5.3 Use of Protein Kinase Inhibitors to Inhibit MRP Expression

The present invention demonstrates that protein kinase inhibitors are also capable of inhibiting expression of a protein, termed the multidrug resistance-associated protein (MRP; Grant et al., ibid.). In contrast to MDR1, certain human tumor cells, such as H9 human T-cell leukemia cells, display robust expression of the MRP gene, as evidenced by cDNA-PCR experiments as disclosed in Example 7.2 and FIG. 8, infra. Treatment of such cells with certain protein kinase inhibitors results in a dramatic reduction of MRP expression. Compounds shown to be capable of inhibiting MRP expression in H-9 cells include staurosporine (at a concentration of 100 nM), neomycin sulfate (10 mM), chelerythrine (1-5 μM), and the erbstatin analogue, methyl-2,5-dihydroxycinnamate (32 μM).

The present invention thus provides a number of agents having two related activities of benefit to cancer chemotherapy patients. These agents prevent the activation of the MDR1 gene by chemotherapeutic drugs, thereby suppressing the emergence of MDR1-mediated multidrug resistance during chemotherapy of patients bearing MDR1-negative tumors. In addition, these agents reduce MRP expression, thereby decreasing multidrug resistance mediated by MRP in MRP-positive tumors. One of these agents, neomycin sulfate, has the additional advantage of being a commonly-used antibiotic, which has been well-characterized clinically and whose use may have added benefits for combating adventitious bacterial infections in cancer chemotherapy patients.

The Examples which follow are illustrative of specific embodiments of the invention, and various uses thereof. They set forth for explanatory purposes only, and are not to be taken as limiting the invention.

6. EXAMPLE: A PROTEIN KINASE INHIBITOR PREVENTS PROTEIN KINASE C AGONIST-MEDIATED MDR1 INDUCTION IN NORMAL AND TUMOR CELLS 6.1 Materials and Methods 6.1.1 Cell Lines and Drug Treatment

Normal human PBL were obtained from healthy volunteers by venipuncture after informed consent, followed by the isolation of low-density mononuclear cells by density gradient centrifugation in Histopaque-1077 (Sigma, St. Louis, Mo.). KG1 cell line was maintained in Iscove's modified Dulbecco medium with 20% fetal calf serum (FCS) and 2 mM L-glutamine, 100 units/ml penicillin and 100 μg/ml streptomycin (GIBCO Laboratories, Grand Island, N.Y.). MCF-7, EJ, KB-3-1, HeLa, and HT-1080 cell lines were maintained in DMEM with 10% FCS and 2 mM L-glutamine, 100 units/ml penicillin and 100 μg/ml streptomycin.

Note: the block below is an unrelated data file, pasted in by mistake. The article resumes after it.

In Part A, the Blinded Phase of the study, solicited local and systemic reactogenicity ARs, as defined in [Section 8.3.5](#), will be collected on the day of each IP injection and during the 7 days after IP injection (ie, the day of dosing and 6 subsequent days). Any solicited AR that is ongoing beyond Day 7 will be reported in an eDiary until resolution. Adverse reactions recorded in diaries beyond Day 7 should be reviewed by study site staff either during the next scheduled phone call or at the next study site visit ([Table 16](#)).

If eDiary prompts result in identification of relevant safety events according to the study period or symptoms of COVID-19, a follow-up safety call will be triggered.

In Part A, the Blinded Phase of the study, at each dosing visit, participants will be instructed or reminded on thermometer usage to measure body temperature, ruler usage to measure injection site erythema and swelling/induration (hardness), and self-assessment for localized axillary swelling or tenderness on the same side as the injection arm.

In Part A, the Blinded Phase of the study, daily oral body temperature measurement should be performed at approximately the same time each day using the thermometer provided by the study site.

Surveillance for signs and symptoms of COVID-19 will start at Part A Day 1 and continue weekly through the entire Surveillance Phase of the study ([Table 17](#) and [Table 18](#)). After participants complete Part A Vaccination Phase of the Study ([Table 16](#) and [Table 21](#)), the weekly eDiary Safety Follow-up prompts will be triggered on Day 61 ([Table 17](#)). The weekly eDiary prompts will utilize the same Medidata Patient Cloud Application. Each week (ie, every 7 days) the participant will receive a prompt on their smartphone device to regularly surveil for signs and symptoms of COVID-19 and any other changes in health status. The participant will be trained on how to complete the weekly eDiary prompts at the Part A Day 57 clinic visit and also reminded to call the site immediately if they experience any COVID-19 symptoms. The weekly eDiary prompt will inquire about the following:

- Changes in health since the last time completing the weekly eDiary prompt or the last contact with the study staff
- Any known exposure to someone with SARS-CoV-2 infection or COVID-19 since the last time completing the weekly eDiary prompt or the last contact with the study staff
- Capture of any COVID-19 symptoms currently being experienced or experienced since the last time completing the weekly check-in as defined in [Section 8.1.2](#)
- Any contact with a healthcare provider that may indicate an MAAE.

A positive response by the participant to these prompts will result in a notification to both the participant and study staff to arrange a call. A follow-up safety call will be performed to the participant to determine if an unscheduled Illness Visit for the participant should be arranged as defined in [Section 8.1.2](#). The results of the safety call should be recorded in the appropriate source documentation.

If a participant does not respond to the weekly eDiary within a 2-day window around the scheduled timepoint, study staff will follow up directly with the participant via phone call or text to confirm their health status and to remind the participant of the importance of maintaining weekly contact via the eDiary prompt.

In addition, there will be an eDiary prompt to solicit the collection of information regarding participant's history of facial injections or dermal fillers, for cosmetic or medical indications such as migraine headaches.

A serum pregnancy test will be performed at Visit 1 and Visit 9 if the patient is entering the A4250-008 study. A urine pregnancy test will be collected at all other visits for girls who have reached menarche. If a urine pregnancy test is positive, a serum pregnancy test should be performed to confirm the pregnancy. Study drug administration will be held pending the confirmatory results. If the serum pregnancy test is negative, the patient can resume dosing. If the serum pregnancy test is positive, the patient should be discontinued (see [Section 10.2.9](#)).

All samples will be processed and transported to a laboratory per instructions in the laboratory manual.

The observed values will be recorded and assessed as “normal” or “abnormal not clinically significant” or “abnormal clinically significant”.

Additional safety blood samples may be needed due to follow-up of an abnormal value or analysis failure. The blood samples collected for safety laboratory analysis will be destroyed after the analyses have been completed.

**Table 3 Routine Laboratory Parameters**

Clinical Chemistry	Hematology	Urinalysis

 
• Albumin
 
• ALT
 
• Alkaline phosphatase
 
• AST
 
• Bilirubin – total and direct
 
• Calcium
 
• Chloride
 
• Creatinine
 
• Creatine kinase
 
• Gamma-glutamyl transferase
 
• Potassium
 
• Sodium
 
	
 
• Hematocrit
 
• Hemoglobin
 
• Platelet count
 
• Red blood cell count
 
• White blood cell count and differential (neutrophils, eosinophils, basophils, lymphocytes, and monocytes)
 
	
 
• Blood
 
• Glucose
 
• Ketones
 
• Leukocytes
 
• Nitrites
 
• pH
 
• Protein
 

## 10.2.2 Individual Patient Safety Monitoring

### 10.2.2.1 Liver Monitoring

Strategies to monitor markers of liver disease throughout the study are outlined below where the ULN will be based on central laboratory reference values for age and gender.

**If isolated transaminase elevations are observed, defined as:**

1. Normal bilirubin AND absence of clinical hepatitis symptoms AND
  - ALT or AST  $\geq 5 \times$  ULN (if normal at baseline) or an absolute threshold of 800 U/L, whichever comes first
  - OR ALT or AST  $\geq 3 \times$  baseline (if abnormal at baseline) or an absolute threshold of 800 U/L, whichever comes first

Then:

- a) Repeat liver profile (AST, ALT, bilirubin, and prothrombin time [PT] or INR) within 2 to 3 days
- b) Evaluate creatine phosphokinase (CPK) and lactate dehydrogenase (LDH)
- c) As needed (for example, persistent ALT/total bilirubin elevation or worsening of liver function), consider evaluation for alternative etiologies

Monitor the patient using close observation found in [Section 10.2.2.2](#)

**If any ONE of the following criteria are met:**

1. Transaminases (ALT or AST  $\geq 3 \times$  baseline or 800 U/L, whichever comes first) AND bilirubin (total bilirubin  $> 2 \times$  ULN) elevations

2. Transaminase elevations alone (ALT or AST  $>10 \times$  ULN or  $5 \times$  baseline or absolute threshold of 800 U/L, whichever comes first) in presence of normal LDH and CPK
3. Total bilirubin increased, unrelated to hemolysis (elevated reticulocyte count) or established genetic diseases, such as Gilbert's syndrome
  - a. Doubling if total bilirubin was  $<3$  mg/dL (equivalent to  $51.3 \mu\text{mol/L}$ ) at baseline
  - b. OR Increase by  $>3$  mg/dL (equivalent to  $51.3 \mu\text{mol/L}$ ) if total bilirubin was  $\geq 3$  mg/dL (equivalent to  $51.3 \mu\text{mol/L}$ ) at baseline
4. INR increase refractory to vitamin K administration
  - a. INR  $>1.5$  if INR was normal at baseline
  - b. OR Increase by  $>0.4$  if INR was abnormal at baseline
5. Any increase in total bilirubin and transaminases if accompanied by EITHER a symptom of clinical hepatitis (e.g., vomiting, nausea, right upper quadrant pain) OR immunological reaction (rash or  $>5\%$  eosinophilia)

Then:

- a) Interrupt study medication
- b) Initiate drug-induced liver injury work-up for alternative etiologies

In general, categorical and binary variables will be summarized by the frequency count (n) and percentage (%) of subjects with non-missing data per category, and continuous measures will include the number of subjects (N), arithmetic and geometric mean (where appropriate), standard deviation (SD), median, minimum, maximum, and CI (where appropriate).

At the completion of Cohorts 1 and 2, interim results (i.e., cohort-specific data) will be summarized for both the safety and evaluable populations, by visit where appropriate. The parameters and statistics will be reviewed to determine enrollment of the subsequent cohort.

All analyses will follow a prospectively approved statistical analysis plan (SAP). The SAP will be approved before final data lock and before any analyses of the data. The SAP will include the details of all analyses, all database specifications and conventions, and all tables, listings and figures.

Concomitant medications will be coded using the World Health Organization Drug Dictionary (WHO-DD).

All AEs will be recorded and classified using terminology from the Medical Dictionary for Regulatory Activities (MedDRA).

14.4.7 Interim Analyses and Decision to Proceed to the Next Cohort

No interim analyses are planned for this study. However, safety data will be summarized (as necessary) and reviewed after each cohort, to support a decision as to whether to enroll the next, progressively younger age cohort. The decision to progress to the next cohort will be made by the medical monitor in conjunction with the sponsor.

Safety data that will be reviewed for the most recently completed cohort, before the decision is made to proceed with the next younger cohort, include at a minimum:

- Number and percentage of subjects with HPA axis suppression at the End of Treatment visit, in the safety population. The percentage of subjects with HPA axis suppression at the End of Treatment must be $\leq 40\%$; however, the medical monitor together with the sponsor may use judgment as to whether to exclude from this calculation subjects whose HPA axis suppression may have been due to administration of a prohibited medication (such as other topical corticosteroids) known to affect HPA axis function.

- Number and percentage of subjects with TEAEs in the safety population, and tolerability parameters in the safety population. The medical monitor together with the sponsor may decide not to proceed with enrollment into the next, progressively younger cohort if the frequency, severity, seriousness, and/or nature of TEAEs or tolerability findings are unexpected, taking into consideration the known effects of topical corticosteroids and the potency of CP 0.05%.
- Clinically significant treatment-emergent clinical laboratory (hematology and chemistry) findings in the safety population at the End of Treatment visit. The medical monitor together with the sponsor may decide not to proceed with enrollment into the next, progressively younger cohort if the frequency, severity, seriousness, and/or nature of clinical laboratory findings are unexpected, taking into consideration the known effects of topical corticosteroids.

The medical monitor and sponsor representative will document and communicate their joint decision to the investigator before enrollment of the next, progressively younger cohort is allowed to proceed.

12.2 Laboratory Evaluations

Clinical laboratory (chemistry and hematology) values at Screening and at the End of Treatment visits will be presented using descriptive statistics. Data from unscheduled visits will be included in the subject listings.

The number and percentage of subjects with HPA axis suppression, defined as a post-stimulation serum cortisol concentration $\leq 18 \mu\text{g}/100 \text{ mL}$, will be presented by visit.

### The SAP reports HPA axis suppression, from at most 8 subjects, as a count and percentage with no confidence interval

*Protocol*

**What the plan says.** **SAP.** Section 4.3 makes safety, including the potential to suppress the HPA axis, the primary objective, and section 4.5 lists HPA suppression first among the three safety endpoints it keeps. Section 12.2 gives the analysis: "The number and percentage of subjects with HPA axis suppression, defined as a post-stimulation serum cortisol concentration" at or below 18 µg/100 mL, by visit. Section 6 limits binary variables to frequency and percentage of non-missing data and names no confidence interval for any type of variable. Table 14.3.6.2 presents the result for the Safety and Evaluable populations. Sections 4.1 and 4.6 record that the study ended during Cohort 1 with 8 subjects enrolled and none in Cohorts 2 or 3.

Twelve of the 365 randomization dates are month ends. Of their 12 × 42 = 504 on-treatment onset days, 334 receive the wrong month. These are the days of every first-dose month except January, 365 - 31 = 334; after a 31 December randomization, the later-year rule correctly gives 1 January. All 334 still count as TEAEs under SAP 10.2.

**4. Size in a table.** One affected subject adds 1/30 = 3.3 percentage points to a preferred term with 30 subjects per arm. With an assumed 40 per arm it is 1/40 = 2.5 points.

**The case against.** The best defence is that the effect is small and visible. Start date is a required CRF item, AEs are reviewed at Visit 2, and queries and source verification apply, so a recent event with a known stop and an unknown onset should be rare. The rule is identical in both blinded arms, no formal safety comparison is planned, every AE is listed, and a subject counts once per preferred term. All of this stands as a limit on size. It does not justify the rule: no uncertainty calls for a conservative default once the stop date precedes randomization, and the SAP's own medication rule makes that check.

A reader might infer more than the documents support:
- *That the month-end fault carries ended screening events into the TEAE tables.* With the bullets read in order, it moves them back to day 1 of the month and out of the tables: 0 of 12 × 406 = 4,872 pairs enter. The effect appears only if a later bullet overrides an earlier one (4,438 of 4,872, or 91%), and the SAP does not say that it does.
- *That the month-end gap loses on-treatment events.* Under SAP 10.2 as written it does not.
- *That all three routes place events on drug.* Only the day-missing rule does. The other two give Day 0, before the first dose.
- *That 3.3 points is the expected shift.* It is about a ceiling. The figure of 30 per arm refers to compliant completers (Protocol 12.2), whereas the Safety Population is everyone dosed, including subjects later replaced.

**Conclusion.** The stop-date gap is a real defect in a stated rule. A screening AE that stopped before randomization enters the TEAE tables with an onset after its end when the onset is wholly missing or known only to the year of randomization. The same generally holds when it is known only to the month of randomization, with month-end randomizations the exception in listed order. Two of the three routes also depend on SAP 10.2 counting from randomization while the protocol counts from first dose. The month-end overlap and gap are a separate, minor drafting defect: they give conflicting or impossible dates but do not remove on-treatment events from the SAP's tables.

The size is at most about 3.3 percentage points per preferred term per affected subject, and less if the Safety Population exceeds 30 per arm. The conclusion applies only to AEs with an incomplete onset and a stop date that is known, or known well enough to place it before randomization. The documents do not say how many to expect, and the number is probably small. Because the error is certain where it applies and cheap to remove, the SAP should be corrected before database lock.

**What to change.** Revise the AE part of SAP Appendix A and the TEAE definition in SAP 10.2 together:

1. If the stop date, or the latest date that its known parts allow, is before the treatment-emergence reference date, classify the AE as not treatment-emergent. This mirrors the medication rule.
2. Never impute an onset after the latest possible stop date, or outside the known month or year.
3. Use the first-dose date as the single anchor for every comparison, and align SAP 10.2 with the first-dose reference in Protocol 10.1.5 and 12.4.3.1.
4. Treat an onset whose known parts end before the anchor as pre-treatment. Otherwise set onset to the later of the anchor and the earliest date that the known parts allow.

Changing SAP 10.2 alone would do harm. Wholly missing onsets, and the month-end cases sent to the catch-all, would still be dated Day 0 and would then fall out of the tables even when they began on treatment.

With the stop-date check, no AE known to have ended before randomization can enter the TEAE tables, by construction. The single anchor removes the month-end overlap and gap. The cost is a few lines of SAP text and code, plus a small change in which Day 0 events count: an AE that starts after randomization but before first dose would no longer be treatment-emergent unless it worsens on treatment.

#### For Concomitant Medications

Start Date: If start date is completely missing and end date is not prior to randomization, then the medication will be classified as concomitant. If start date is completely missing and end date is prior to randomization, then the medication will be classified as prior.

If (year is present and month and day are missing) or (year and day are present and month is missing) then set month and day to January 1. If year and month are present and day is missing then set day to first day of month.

A stock solution of 1 mM Ara-C (Sigma Chemical Co., St. Louis, Mo.) was prepared in sterile phosphate buffered saline (pH 7.2) and stored at -20 C. until use. Stock solutions of 100-1000 μg/ml TPA (Sigma, St. Louis, Mo.) and 30 mM 1,2-dioctanoylglycerol (DOG or DiC8) (Molecular Probes, Eugene, Oreg.) were prepared in dimethylsulfoxide (DMSO) and stored at -30 C. Stock solutions of chelerythrine, calphostin C, methyl-2,5-dihydroxycinnamate, tyrphostin A25, tyrphostin B46, herbimycin A and genistein (all obtained from Calbiochem, LaJolla, Calif.) and D,L-threo-sphingosine, staurosporine and H7 (all obtained from Sigma Chemical Co.) were prepared in DMSO at appropriate concentrations. Neomycin sulfate (Calbiochem) was dissolved in sterile, deionized water. Control experiments with DMSO solutions showed that DMSO had no effect on P-glycoprotein function or expression. Different concentrations of TPA were used for the treatment of different cell lines, depending on the observed cytotoxicity. PBL were treated with 1 ng/ml H9 and K562 cells with 10 ng/ml, KG1a and KG1 cells with 100 ng/ml and the other cell lines with 10 ng/ml of TPA. Similarly, different concentrations of DOG were used for different cell lines. Thus, PBL were treated with 75 μM DOG, whereas H9 and K562 cells were treated with two 75 μM doses of DOG give 2 hrs apart. Cells were exposed to TPA or DOG for 8-12 hrs before flow cytometric analysis or RNA extraction. Staurosporine (Sigma, St. Louis, Mo.) was used at 100 nM concentration for KG1a cells and 30 nM for the other cell lines; it was added to the cells 30 minutes prior to the addition of TPA or DOG.

6.1.2. Flow Cytometric Assays

P-glycoprotein activity was assayed by the rhodamine 123 (Rh123) accumulation assay. For this assay, drug-treated or untreated cells were washed three times and incubated for 1.5-2 hours at 37 C. in media containing 100 ng/ml Rh123 (Sigma, St. Louis, Mo.). Cells were then washed, stained with propidium iodide (PI) and kept on ice until analysis. Cells growing in monolayer were suspended with 20 mM ethylene-diaminetetraacetic acid (Sigma) in phosphate buffered saline (PBS) at pH 7.4 and washed three times prior to Rh123 staining. In some experiments the Rh123 efflux assay (Chaudhary and Roninson, 1991, Cell 66:85-94) was used instead of Rh123 accumulation.